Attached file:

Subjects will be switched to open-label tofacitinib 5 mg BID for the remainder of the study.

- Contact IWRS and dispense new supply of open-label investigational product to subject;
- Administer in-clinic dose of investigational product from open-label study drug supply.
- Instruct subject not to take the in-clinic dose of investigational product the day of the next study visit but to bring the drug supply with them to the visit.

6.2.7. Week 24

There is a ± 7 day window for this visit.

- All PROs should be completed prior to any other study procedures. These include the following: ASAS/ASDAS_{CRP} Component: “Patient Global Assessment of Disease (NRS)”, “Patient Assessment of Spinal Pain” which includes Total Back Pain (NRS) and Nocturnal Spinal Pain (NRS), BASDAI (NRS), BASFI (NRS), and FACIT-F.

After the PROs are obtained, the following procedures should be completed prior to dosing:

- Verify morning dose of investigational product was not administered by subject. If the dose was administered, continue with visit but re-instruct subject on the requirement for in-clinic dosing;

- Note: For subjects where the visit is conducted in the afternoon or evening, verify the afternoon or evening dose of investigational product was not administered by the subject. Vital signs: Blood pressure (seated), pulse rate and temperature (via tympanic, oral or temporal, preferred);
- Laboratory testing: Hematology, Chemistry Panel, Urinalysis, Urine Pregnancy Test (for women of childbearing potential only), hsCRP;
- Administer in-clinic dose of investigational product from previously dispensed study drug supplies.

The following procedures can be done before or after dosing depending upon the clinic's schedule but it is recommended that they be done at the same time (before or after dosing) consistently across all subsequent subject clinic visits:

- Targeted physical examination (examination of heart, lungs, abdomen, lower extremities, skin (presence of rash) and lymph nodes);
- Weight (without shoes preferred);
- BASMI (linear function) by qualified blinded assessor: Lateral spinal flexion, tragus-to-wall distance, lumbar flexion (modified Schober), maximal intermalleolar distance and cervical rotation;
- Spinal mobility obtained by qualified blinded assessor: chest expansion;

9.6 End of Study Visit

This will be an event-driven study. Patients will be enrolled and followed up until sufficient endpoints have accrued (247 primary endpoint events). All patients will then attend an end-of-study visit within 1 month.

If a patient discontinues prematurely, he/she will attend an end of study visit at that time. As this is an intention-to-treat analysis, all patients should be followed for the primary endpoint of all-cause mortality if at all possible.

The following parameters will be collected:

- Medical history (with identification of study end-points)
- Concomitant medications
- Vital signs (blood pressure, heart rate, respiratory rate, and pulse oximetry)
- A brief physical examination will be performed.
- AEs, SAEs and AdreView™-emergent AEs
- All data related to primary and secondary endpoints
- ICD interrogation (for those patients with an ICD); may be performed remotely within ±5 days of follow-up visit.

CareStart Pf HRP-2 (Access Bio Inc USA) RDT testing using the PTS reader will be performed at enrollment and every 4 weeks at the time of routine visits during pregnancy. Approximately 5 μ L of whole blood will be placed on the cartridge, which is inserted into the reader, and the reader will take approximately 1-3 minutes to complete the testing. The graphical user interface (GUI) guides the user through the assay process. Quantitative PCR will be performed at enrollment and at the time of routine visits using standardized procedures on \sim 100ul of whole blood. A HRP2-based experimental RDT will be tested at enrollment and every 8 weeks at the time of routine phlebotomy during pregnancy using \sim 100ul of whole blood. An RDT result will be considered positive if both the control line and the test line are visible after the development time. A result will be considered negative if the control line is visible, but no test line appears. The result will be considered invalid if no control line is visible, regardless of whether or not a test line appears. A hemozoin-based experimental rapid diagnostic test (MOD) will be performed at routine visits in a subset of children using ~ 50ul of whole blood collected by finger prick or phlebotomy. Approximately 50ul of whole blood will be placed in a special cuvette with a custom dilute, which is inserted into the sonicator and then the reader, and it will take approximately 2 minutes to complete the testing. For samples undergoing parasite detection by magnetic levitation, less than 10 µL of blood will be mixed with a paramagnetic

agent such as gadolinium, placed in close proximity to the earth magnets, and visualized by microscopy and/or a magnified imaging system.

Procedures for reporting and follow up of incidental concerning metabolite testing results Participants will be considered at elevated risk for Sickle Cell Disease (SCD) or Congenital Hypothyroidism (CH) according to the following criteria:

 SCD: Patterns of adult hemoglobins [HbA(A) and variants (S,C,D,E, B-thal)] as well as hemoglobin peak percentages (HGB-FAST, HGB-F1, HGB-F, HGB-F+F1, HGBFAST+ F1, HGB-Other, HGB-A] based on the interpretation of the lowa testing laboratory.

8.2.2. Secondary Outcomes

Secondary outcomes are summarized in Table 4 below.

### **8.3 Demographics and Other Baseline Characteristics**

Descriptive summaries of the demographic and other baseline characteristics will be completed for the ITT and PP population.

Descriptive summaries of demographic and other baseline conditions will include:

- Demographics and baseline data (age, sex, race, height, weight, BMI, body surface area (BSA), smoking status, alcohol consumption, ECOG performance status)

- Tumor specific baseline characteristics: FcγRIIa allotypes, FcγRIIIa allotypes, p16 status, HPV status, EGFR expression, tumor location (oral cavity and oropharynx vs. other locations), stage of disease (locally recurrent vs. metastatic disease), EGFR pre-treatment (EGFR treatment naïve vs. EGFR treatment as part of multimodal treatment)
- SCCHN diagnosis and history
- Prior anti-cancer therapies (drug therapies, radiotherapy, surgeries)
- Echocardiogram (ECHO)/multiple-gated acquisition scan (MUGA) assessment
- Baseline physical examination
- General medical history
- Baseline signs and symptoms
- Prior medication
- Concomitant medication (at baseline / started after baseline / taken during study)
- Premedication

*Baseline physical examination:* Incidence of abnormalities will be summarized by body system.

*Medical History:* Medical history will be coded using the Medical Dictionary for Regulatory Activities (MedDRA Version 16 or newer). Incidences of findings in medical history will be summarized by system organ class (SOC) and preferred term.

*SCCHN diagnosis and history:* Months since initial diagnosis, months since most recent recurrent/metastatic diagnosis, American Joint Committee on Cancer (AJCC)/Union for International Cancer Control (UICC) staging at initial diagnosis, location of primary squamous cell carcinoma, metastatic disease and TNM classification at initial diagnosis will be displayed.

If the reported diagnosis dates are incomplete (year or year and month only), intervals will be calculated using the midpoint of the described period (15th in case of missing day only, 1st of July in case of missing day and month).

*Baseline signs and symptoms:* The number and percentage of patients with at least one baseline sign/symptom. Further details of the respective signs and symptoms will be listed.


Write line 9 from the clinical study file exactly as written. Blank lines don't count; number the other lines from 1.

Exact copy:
- Verify morning dose of investigational product was not administered by subject. If the dose was administered, continue with visit but re-instruct subject on the requirement for in-clinic dosing;